And there is an equine vet/podiatrist in Lexington or Louisville who is THE expert on horse feet. He has appeared at Equitana and does long distance consulting via foot x-rays. I forget his name again, but someone on the board knows. He has a web site, for some reason, I didn't bookmark it. It may be that he can suggest some miracles for Buster, that might or might not involve some of the things that Louise mentioned.
Is it not possible that you could donate to Cornell with a proviso that if he is well enough to be sold, you would have first refusal?
"I'm a lumberjack, and I'm okay." Thread killer Extraordinaire
My friend had a horse that had an extreme case of navicular disease by age 8. She loved the horse very much and didn't want to just dispose of her. She found a place in So.CA (near my barn in fact) that had 2000 acres for horses to roam. She pulled her shoes and turned her out, and she was sound in a year! Now, I'm not saying that Buster would improve, but have you considered that having the ability to constantly move around over various terrain might make him more comfortable? I mean, he might run initially, but any horse truely out to pasture soon seems to lose the impulse to really run around, IMO. And the more you don't let them run around, the more wild they are when they do get out.
I also faced the same dilemma with my first horse, Whitney. She was in her 20's and I was a poor college student. She was really off in the hind end, apparently from an injury that never seemed to heal in the stifle region. Plus, her hocks were not so good, and this was in the days before Adequan. So we finally decided that the arthritis and old age had taken it's toll and had her put to sleep. It was horrible, and I still wonder if I made the right decision. Whenever, I think about it, I get really sad. But also, I just couldn't afford to keep a horse as a lawn ornament and keep paying for expensive tests/treatments, etc....not on a Target cashier's salary. That still makes me feel guilty....that the financial part of it all came into the decision.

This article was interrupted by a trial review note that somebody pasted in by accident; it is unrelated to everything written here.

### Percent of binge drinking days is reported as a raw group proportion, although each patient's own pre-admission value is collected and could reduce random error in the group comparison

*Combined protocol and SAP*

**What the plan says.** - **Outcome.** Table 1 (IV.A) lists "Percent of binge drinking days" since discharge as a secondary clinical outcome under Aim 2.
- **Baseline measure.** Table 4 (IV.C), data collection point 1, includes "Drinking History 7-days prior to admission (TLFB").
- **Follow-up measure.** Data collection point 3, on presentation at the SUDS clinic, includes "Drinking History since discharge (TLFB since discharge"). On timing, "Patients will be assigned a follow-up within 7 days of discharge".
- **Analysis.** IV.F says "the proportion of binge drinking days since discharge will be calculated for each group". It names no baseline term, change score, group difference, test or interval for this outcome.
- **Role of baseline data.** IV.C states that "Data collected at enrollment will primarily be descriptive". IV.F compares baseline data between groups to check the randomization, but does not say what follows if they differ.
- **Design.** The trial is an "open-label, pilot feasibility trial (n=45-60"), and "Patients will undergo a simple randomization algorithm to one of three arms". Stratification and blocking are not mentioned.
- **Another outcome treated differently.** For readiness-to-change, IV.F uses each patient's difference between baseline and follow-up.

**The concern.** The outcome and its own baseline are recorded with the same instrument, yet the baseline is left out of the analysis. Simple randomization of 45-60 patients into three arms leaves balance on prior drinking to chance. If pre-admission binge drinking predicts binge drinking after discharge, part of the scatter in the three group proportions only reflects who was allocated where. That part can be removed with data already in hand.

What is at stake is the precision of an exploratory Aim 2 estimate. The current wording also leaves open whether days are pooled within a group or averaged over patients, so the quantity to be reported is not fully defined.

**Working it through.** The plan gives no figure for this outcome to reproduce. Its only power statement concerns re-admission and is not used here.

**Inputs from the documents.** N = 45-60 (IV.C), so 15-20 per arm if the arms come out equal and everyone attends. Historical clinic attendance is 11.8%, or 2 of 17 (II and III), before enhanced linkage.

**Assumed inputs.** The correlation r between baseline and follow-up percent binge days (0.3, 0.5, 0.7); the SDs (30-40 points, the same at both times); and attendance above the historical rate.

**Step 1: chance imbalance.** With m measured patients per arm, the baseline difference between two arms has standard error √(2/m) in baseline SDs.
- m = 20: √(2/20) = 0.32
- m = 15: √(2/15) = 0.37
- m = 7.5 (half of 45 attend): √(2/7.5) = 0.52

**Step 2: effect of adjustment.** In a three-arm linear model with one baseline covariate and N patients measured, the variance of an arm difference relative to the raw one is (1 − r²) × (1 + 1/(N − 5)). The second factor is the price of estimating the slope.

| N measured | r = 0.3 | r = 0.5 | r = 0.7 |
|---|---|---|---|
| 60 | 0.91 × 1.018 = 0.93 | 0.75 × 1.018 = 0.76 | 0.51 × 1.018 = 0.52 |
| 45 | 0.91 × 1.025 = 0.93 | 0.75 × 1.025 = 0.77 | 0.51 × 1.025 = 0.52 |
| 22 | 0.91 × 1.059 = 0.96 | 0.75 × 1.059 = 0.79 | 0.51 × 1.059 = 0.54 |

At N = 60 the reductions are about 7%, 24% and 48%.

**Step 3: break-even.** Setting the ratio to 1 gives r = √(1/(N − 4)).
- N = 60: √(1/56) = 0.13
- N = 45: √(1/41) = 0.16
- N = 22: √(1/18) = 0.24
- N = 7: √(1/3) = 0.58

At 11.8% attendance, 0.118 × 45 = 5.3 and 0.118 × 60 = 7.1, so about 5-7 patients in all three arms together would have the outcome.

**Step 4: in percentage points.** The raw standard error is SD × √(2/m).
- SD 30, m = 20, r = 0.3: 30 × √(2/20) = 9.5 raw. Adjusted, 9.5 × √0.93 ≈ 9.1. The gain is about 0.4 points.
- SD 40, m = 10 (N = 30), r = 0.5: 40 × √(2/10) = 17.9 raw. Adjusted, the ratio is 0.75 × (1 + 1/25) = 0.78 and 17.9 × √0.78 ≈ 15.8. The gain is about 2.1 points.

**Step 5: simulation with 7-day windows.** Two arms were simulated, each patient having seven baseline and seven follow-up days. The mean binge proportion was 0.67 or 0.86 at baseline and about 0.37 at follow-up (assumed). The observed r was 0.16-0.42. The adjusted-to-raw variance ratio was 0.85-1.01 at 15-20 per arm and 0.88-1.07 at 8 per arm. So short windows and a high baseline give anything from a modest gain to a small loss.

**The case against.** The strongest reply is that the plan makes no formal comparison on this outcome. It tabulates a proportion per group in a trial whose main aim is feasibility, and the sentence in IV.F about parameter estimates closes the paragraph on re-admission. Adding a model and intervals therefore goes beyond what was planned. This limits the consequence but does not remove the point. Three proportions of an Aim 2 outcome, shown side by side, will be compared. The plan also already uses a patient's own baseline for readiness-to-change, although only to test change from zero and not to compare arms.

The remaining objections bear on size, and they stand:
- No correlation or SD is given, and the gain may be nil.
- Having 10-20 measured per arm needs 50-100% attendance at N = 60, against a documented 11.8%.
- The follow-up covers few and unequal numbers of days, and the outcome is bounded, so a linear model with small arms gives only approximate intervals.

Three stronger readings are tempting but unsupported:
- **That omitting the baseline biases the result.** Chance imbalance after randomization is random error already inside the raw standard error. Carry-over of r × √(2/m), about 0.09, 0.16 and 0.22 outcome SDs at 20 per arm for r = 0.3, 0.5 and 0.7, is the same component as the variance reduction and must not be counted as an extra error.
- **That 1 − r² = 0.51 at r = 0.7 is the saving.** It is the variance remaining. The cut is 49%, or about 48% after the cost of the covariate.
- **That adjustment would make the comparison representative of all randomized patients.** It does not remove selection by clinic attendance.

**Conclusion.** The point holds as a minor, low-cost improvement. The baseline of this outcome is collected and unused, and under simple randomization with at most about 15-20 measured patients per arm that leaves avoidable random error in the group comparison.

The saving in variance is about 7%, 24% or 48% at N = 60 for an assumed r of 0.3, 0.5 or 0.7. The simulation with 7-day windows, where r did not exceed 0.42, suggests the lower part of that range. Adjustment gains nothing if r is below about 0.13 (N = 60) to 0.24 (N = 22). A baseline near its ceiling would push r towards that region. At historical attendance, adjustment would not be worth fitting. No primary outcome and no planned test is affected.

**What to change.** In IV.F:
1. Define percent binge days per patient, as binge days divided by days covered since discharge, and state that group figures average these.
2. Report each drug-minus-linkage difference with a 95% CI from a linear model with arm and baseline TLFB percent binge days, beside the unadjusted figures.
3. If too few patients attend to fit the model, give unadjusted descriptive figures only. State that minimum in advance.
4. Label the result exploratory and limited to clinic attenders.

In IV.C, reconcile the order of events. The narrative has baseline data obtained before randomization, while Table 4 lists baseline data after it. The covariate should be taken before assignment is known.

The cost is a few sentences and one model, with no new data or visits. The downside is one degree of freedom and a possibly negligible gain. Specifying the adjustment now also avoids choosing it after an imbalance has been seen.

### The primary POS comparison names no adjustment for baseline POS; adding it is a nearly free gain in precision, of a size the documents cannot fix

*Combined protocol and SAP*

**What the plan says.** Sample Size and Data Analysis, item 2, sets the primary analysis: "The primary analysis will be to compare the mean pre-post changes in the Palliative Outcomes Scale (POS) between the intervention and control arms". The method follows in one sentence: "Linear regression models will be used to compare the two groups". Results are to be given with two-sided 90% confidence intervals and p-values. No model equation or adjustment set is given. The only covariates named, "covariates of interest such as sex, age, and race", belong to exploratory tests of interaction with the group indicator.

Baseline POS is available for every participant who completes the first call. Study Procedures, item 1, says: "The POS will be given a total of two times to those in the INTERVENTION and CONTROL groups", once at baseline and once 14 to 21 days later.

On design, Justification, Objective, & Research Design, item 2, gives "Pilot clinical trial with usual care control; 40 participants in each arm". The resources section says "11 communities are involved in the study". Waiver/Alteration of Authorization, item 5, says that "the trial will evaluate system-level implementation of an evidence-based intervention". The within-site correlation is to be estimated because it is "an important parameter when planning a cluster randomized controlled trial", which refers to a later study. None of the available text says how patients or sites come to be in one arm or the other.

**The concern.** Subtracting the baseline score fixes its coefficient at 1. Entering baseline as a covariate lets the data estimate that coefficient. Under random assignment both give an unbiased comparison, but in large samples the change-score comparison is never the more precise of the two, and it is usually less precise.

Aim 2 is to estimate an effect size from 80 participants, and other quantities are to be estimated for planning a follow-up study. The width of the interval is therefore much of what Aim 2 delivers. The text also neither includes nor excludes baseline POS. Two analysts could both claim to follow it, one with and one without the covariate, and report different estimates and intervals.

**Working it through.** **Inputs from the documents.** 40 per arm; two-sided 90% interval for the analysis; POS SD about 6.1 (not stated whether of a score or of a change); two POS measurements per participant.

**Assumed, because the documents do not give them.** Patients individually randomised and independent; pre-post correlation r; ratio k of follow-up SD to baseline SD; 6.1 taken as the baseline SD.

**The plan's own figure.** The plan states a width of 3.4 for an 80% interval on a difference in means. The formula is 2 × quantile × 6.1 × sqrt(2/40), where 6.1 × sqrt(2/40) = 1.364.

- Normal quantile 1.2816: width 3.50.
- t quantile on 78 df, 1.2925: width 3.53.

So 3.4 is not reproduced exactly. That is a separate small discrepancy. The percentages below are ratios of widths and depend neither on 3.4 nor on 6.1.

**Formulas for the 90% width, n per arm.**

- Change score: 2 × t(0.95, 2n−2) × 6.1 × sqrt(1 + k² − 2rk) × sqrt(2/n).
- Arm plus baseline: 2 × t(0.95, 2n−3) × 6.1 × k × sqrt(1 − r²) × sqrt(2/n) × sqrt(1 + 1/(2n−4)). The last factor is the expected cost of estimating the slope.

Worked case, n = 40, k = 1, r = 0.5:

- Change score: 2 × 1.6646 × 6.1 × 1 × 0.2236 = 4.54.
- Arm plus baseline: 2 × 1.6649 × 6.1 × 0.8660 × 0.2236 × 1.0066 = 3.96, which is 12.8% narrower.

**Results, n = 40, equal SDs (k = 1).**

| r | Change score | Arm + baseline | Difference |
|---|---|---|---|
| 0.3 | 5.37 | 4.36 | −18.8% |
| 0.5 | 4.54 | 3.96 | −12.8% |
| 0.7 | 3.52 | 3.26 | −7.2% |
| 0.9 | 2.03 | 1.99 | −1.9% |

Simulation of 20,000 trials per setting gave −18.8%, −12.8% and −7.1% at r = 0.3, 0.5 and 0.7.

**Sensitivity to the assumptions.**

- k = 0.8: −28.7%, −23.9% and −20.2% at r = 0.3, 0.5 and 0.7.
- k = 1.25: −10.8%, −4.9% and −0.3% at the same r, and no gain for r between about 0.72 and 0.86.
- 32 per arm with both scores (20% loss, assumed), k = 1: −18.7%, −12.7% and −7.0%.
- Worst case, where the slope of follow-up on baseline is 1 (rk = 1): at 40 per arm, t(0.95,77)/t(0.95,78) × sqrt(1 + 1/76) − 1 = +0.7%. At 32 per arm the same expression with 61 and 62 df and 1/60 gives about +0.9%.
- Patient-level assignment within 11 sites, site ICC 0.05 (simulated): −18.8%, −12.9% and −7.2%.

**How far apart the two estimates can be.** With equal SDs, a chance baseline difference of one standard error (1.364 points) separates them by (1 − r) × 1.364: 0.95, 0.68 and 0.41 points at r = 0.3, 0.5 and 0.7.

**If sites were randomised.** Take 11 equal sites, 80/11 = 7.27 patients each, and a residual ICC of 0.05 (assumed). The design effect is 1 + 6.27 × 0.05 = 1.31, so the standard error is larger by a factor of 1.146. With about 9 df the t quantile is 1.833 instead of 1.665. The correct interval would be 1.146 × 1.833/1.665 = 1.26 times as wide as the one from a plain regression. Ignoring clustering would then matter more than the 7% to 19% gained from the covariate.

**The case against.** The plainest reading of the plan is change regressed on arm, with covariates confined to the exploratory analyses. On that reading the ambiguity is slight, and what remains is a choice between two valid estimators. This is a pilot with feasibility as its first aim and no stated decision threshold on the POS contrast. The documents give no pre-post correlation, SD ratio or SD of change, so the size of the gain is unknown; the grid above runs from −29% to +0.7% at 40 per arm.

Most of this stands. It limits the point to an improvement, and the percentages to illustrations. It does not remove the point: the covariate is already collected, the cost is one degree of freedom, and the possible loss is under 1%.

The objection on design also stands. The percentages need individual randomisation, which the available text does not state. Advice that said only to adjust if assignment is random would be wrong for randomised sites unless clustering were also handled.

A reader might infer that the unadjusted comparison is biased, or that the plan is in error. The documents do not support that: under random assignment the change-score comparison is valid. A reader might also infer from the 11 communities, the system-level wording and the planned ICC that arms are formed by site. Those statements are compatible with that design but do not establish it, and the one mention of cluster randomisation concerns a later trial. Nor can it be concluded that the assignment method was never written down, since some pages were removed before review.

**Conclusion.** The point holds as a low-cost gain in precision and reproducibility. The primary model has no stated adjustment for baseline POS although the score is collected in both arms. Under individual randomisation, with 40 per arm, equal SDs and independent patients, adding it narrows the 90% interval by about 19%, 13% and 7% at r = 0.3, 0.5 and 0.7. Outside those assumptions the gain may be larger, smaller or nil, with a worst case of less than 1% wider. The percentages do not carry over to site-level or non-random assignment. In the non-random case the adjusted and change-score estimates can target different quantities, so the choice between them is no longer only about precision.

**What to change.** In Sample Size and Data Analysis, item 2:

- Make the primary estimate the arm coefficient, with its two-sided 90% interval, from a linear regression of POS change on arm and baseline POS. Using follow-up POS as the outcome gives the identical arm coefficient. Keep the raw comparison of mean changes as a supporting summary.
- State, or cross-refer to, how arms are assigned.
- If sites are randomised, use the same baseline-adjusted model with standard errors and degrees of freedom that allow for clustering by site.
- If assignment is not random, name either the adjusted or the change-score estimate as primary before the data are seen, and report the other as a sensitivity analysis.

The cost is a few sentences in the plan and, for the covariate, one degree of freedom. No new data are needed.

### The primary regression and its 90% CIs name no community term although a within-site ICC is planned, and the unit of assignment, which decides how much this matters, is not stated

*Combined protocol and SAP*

So I would suggest that if you are willing and able to pay for him to be turned out to pasture, you might want to consider trying it for a month or two, and if he is too miserable, then consider other options.
You are in a tough situation. I only have one comment to make about donating your horse to Cornell. I do not know anything about the methods and practices that Cornell uses when they euthanize a horse. I can tell you that the method that two very large and very well known vet schools use is not very nice. This is something you might want to consider if you donate your horse. I can honestly say that I would be having a hard time making a decision too if I was in your situation. My thoughts are with you and your horse.
[This message was edited by Laurel on Mar. 03, 2001 at 11:09 PM.]
Oh, you guys are wonderful for working through this with me. Let's see:
Yes, the vet thinks he can be made serviceably sound. My trainer's hubby (jumphigh83's husband) actually thinks we can get Buster back to where he was a few months ago - sound for W-T-C without Bute. Further: